Well, back in 2016, five University of Southampton friends (Matt Poudevigne, Nick Rakowski, Rory Ormiston, Hector Strickland, and Paul Heerema) had the crazy idea to row the Atlantic Ocean to raise money for Cancer Research.
And by December 2018, the ‘Nauti Buoys’ (as they were known) had done just that! After 36 days, 19 hours, and nine minutes, the incredible feat had been achieved when they landed in Antigua from La Gomera. At the time, they had set a new world record for the fastest five-man crossing.
However, during the row, when they were in the middle of the Atlantic with no land in sight for thousands of miles, they came across a horrendous amount of plastic pollution, from milk jugs to plastic rope and boxes.
Before the row, they didn’t quite understand the scale of the plastic problem, but after speaking to me – a marine biologist and friend from uni – they realised just how pervasive the crisis is. I told them that the main cause of ocean plastic comes from rivers around the world, but that this wasn’t widely known.
Since they had seen the problem first hand, they wanted to raise greater awareness of the issue by doing the only thing they know how: undertaking an audacious rowing challenge. So three of the Atlantic rowers (Matt, Nick, and Rory) have now teamed up with me and an engineer, Ross Cumplen, to row the entire 1,800-mile length of the Mississippi River in 2021, in support of the charity Plastic Oceans.
Along the way, we’ll be taking simple water samples, in connection with the National Oceanography Centre Southampton (NOCS), as we transect down in order to provide scientific and general public awareness of the plastic problem.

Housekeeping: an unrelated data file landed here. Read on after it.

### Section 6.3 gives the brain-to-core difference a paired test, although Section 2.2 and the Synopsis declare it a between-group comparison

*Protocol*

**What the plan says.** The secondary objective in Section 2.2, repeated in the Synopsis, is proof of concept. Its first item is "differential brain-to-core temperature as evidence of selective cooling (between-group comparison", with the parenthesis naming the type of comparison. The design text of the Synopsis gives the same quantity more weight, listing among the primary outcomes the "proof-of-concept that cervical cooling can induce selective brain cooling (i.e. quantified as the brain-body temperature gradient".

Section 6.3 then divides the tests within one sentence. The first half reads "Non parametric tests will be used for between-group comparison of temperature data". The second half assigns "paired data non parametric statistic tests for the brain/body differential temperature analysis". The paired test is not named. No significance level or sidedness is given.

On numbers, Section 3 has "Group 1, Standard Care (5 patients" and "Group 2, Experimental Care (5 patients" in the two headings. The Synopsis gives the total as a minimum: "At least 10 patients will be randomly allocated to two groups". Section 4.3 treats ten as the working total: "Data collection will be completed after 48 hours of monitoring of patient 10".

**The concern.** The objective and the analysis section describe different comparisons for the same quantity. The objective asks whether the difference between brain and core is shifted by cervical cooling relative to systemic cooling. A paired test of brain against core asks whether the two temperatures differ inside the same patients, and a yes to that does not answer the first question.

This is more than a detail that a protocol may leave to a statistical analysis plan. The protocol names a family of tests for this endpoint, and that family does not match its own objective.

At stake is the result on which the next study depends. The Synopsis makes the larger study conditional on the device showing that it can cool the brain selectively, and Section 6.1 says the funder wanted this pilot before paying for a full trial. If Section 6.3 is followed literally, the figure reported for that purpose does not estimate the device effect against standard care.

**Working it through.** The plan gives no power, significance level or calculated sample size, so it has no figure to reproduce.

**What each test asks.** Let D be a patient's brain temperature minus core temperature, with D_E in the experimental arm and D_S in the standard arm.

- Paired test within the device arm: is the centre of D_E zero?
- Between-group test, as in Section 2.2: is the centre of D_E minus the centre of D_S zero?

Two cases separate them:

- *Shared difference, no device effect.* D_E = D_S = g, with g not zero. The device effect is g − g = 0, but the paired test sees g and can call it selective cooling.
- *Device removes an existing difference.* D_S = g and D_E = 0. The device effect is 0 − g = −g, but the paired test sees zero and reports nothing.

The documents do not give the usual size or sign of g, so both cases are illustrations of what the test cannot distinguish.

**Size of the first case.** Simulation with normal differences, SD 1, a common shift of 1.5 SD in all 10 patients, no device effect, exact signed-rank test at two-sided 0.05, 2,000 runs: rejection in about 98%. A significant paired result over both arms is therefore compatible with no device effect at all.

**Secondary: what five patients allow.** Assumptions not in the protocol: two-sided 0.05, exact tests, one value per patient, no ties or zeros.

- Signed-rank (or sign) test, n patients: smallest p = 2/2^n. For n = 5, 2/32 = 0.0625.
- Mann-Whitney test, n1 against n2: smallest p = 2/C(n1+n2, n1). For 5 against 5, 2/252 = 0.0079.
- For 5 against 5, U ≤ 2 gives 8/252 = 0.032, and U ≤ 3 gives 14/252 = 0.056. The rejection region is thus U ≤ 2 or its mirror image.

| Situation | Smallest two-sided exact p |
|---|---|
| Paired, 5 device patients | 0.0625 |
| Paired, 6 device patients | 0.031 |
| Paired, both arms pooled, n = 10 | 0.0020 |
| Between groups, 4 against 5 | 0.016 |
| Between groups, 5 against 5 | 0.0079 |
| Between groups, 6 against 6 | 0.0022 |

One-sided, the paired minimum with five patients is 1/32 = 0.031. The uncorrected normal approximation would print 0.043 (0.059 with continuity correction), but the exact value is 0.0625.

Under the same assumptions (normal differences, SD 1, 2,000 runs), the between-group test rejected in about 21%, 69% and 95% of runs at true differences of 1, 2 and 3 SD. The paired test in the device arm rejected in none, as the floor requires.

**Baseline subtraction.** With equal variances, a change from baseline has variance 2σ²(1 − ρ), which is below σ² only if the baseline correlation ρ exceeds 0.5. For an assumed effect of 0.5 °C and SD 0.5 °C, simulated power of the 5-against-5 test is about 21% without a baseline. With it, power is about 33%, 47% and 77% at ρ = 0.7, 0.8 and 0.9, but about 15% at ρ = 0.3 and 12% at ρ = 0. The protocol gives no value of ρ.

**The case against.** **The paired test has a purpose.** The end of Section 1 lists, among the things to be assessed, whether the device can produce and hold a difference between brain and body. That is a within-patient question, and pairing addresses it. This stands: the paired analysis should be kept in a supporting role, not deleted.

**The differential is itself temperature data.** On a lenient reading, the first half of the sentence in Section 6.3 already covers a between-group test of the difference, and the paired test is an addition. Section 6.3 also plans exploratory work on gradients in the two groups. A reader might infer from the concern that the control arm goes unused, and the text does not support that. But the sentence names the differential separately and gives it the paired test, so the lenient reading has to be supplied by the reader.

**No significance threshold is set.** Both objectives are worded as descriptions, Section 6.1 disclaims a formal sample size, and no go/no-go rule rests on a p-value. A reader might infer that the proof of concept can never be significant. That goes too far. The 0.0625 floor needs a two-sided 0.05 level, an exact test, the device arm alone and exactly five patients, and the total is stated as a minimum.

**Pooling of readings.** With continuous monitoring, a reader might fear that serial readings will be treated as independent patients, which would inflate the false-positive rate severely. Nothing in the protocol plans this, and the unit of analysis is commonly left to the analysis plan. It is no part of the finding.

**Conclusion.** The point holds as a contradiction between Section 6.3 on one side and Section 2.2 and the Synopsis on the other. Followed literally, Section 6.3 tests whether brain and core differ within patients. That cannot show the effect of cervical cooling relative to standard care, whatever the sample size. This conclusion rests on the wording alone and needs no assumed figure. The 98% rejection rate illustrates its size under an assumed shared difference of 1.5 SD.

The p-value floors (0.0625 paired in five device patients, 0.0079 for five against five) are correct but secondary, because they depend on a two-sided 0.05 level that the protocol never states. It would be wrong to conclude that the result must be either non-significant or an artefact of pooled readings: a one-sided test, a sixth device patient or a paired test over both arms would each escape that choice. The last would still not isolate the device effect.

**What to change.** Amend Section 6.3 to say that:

The benefit of the Atlantic row is that it’s a well rowed route and you can – kind of – know what to expect (although Mother Nature does throw quite a few curveballs at you along the way!). The difference with this challenge is that a row along the Mississippi has never been done in this manner (unassisted) and for this distance, so we don’t really know what to expect. We’re naive enough to start and stubborn enough to finish, so be sure that we will make it to the end of the river in a world-record time!
We’ve been doing lots of thinking of how to transport everything on the boat (from medical supplies to waste), and now we just need to raise enough funds to adapt the boat and ship it over to the start line. Annoyingly, there’s a monopoly on the supply of these boats, and freight costs are not cheap!
This is our call for help! We’re in need for any support you can give, from corporate connections and sponsorship to logistical and PR support out in the US. If you’re able to help in any way, please reach out to us via email.
We here at the University would like to wish the Mavericks the best of luck on their row! And if you’re interested in their cause, check out our research highlight articles, which share how we’re making a difference to marine sustainability and the environment.
Photos: Ben Duffy and Talisker Whiskey Atlantic Challenge